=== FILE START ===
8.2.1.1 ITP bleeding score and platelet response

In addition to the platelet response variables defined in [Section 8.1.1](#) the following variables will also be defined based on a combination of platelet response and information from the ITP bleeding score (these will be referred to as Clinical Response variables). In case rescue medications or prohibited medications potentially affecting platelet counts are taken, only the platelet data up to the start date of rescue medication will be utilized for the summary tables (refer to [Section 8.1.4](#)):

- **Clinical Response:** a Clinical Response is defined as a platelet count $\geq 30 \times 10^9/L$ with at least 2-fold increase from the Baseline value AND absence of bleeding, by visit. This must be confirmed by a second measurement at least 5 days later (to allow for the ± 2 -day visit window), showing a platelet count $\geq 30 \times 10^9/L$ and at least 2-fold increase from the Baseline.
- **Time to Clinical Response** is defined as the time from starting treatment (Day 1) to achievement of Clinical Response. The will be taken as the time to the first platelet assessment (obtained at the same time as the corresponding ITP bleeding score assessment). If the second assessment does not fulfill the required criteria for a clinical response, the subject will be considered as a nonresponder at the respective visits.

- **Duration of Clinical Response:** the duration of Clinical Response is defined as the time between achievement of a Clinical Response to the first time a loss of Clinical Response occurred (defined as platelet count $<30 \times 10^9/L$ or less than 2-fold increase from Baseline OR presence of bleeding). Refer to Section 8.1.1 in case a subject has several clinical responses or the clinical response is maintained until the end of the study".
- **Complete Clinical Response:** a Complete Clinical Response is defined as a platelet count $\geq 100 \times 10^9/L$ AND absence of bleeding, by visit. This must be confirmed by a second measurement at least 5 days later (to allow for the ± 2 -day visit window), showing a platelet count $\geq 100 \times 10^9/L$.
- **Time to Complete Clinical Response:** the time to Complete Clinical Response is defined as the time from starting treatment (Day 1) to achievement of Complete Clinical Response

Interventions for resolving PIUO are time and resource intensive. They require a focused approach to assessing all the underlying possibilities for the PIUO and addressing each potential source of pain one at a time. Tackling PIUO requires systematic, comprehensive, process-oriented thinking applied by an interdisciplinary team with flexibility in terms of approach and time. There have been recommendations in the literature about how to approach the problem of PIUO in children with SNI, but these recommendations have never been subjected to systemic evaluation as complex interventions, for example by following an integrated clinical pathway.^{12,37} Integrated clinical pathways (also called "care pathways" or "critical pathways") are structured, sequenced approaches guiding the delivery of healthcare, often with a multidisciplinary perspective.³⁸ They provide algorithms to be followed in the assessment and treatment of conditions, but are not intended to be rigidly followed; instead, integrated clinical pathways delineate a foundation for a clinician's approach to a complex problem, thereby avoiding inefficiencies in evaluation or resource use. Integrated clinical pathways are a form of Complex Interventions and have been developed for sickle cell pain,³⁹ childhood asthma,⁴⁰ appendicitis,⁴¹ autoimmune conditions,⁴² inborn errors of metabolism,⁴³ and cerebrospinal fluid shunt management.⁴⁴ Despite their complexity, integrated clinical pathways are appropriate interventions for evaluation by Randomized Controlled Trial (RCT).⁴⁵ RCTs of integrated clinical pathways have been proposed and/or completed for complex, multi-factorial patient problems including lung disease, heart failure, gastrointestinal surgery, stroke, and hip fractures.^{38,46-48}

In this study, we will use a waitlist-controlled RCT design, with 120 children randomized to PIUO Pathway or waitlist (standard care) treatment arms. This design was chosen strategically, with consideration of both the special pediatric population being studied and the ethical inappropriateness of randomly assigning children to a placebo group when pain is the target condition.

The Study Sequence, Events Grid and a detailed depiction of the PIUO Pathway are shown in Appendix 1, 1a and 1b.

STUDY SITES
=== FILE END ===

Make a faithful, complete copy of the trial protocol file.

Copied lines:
8.2.1.1 ITP bleeding score and platelet response

In addition to the platelet response variables defined in [Section 8.1.1](#) the following variables will also be defined based on a combination of platelet response and information from the ITP bleeding score (these will be referred to as Clinical Response variables). In case rescue medications or prohibited medications potentially affecting platelet counts are taken, only the platelet data up to the start date of rescue medication will be utilized for the summary tables (refer to [Section 8.1.4](#)):

- **Clinical Response:** a Clinical Response is defined as a platelet count $\geq 30 \times 10^9/L$ with at least 2-fold increase from the Baseline value AND absence of bleeding, by visit. This must be confirmed by a second measurement at least 5 days later (to allow for the ± 2 -day visit window), showing a platelet count $\geq 30 \times 10^9/L$ and at least 2-fold increase from the Baseline.
- **Time to Clinical Response** is defined as the time from starting treatment (Day 1) to achievement of Clinical Response. The will be taken as the time to the first platelet assessment (obtained at the same time as the corresponding ITP bleeding score assessment). If the second assessment does not fulfill the required criteria for a clinical response, the subject will be considered as a nonresponder at the respective visits.

- **Duration of Clinical Response:** the duration of Clinical Response is defined as the time between achievement of a Clinical Response to the first time a loss of Clinical Response occurred (defined as platelet count $<30 \times 10^9/L$ or less than 2-fold increase from Baseline OR presence of bleeding). Refer to Section 8.1.1 in case a subject has several clinical responses or the clinical response is maintained until the end of the study".
- **Complete Clinical Response:** a Complete Clinical Response is defined as a platelet count $\geq 100 \times 10^9/L$ AND absence of bleeding, by visit. This must be confirmed by a second measurement at least 5 days later (to allow for the ± 2 -day visit window), showing a platelet count $\geq 100 \times 10^9/L$.
- **Time to Complete Clinical Response:** the time to Complete Clinical Response is defined as the time from starting treatment (Day 1) to achievement of Complete Clinical Response

Interventions for resolving PIUO are time and resource intensive. They require a focused approach to assessing all the underlying possibilities for the PIUO and addressing each potential source of pain one at a time. Tackling PIUO requires systematic, comprehensive, process-oriented thinking applied by an interdisciplinary team with flexibility in terms of approach and time. There have been recommendations in the literature about how to approach the problem of PIUO in children with SNI, but these recommendations have never been subjected to systemic evaluation as complex interventions, for example by following an integrated clinical pathway.^{12,37} Integrated clinical pathways (also called "care pathways" or "critical pathways") are structured, sequenced approaches guiding the delivery of healthcare, often with a multidisciplinary perspective.³⁸ They provide algorithms to be followed in the assessment and treatment of conditions, but are not intended to be rigidly followed; instead, integrated clinical pathways delineate a foundation for a clinician's approach to a complex problem, thereby avoiding inefficiencies in evaluation or resource use. Integrated clinical pathways are a form of Complex Interventions and have been developed for sickle cell pain,³⁹ childhood asthma,⁴⁰ appendicitis,⁴¹ autoimmune conditions,⁴² inborn errors of metabolism,⁴³ and cerebrospinal fluid shunt management.⁴⁴ Despite their complexity, integrated clinical pathways are appropriate interventions for evaluation by Randomized Controlled Trial (RCT).⁴⁵ RCTs of integrated clinical pathways have been proposed and/or completed for complex, multi-factorial patient problems including lung disease, heart failure, gastrointestinal surgery, stroke, and hip fractures.^{38,46-48}

In this study, we will use a waitlist-controlled RCT design, with 120 children randomized to PIUO Pathway or waitlist (standard care) treatment arms. This design was chosen strategically, with consideration of both the special pediatric population being studied and the ethical inappropriateness of randomly assigning children to a placebo group when pain is the target condition.

The Study Sequence, Events Grid and a detailed depiction of the PIUO Pathway are shown in Appendix 1, 1a and 1b.

STUDY SITES